South Boston News & Record
and Mecklenburg Sun
02/22/17 - 8:22 am
With new school complex, officials want to add working farm
02/22/17 - 8:17 am
After long discussion, School Board offers grudging support
02/22/17 - 8:15 am
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The Comet boys’ varsity basketball team nearly rallied from a miserable start Monday night, before running out of late game momentum in a season-ending loss at Marshall in regional action.
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The color of justice
SoVaNow.com / January 14, 2016
Each year brings the retirements of prominent figures, but the fond farewells and hearty congratulations that greet such announcements can’t obscure a basic fact about life: everyone is replaceable.
Sometimes what isn’t so easy to replace is what individuals represent. There are times when people, by their mere presence, have an impact that goes beyond their station in life. When they affirm ideals that should matter to everyone.
Justice for all is one such ideal.
Justice that is blind — and color-blind — is another.
In less than four months, on April 1, one of only four circuit court judges in the 10th Judicial Circuit — which spans an area south from Halifax and Mecklenburg to Buckingham and Cumberland to the north — will be retiring. The bench will lose the full-time services of Circuit Judge Joel Cunningham of Halifax, who presides over court primarily in Halifax and Charlotte counties.
Cunningham is 67 and says he’s ready to enjoy the lifestyle of a semi-retiree — while continuing to hear cases as a substitute judge when needed. The 10th Circuit spans a huge, eight-county area and generates a fairly heavy caseload, so for as long as Cunningham keeps his name on the retired judges’ call-up list he figures to stay active. This is a good thing. I’ve seen Judge Cunningham ply his trade in court on many occasions — I’ve known him personally for much longer — and I don’t mind venturing the opinion that he’s a first-rate jurist. Fair but firm, consistent in his rulings, he stays on top of his docket and keeps abreast of the law. I doubt there are many lawyers who’ve come before his court — or defendants or cops or crime victims or parole officers or civil litigants — who would disagree.
There’s one other important thing to know about Judge Cunningham: the fact that he is African American.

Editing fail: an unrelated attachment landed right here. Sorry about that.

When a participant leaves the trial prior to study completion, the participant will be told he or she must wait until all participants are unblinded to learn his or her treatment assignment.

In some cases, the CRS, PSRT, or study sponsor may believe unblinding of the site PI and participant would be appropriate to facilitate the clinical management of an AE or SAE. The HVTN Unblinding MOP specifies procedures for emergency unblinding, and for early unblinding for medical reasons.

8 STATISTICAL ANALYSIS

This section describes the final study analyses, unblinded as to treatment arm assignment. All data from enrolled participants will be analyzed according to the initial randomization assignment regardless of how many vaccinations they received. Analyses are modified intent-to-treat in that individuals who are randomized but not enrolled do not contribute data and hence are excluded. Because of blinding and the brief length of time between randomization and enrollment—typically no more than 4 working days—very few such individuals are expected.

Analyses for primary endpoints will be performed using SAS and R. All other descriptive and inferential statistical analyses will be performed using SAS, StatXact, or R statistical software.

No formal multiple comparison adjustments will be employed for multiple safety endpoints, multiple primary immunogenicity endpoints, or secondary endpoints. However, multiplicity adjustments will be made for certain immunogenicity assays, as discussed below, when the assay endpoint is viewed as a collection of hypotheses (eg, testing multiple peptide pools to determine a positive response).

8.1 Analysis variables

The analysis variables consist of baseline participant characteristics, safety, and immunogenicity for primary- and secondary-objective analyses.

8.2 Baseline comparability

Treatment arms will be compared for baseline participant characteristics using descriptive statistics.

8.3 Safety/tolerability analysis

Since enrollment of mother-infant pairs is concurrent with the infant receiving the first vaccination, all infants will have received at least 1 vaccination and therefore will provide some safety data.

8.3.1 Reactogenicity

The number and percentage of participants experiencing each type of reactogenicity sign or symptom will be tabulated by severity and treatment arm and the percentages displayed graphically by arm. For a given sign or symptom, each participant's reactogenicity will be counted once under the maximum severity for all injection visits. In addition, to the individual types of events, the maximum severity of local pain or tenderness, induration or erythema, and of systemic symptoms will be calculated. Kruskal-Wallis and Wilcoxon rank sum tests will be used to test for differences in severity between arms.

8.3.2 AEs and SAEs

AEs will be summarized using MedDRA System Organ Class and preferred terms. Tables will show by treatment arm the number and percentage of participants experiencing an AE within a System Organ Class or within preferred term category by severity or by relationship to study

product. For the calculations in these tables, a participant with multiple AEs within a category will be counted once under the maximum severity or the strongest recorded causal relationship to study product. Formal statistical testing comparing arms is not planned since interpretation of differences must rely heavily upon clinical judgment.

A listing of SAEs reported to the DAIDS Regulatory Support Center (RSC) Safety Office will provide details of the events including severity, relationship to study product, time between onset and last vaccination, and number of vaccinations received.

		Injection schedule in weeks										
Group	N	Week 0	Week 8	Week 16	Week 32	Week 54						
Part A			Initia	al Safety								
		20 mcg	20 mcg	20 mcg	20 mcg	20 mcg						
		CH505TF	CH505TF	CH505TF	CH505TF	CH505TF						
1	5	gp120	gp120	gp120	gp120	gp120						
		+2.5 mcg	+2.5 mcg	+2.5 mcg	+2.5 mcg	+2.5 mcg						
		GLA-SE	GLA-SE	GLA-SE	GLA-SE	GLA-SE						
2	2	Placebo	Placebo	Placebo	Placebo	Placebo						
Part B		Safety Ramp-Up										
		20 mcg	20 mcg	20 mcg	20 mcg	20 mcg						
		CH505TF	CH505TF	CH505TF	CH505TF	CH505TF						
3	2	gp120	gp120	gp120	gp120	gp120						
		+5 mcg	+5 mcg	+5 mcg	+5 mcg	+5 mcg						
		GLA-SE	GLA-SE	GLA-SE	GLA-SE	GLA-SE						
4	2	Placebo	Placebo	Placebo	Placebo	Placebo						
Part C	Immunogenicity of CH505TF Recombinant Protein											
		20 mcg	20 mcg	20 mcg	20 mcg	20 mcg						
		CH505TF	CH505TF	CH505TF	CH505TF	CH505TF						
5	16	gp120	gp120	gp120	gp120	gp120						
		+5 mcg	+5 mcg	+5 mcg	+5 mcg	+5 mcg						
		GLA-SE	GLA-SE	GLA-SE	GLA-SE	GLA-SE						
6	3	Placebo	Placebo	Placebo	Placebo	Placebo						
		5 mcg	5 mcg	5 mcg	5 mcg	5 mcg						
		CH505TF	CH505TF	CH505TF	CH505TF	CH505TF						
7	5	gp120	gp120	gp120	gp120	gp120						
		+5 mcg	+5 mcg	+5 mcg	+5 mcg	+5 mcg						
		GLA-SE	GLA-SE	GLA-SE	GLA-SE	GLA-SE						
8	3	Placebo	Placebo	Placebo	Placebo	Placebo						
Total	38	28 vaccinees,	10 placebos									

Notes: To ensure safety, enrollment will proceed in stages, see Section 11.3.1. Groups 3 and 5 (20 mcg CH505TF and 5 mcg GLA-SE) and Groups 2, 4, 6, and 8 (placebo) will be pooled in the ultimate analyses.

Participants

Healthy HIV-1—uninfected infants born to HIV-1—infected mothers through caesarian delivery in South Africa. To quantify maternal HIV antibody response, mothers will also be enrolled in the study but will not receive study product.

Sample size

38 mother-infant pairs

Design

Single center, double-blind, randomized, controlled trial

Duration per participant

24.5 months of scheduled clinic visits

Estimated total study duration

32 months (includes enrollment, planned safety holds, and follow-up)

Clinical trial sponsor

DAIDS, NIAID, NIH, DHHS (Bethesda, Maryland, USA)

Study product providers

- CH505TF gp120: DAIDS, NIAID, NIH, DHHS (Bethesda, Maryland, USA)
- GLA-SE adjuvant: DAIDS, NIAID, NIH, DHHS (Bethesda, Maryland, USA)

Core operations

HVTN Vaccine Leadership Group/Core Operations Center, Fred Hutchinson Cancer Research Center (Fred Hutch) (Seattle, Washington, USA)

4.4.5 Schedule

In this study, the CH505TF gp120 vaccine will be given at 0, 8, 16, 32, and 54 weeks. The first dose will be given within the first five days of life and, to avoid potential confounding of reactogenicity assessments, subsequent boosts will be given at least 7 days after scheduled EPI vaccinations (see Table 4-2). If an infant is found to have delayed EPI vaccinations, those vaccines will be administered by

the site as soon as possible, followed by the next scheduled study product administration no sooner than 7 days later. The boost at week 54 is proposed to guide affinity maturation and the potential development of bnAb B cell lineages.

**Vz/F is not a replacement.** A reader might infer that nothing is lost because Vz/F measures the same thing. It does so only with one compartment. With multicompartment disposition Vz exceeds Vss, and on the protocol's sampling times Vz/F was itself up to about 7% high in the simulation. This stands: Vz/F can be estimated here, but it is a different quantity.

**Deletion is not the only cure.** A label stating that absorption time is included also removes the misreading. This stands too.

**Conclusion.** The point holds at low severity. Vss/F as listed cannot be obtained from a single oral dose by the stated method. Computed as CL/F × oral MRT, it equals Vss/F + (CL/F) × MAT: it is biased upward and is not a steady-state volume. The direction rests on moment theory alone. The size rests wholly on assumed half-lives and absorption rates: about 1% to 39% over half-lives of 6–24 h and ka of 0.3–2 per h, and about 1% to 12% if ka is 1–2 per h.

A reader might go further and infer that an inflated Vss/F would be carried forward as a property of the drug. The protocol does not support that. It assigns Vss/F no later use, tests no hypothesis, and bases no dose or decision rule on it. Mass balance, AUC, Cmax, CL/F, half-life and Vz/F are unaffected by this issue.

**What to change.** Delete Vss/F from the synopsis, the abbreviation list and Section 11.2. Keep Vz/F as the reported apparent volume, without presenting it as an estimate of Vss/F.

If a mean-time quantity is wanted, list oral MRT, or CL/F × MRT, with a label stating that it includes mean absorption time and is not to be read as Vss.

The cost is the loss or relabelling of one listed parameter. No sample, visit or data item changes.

In fact, he’s the only black person to sit on the bench in the 10th Judicial Circuit. He’s one of the few African American judges in Virginia west of Richmond, and likely the only black circuit judge presiding in this vast territory. (If anyone knows of another African American circuit judge in Southside, southwest or western Virginia, please let me know.) Of course, on one level, the only thing that should matter with a judge, Cunningham included, is whether or not he or she is competent. Judicial temperament, too, is incredibly important. Such qualities transcend demography. You can’t reduce them to check marks on a census sheet.
By the same token, however, fostering diversity on the bench ought to be more of a priority than ever with Cunningham’s departure. Not simply because diverse opinions are essential for a property functioning bench — but also because representation legitimizes justice.
Consider for a moment an issue that loomed large in the past year: the treatment of African Americans crime suspects — and non-suspects — by police. The Town of South Boston is facing a $25 million lawsuit by the family of a Richmond man who died after being taken into custody by town officers. The filing of the lawsuit — and subsequent reporting by MSNBC — tore a lid off of what happened on the night when the individual in question, Linwood Raymond Lambert Jr., died: He was tasered repeatedly by officers after attempting to flee outside the local hospital ER. Then, after being subjected to high-voltage shocks, he was taken to the local jail rather than being admitted to the hospital for medical treatment. Now, by no means is this a cut-and-dried case: by resisting officers, Lambert put himself in a different category than, say, Cleveland’s Tamir Rice, whose only offense before he was gunned down by police was to be 12 years old and holding a toy gun. But leaving aside specific facts and specific cases, ask yourself: Do we really want a bench that is lily-white and unrepresentative of the world around us monopolizing justice?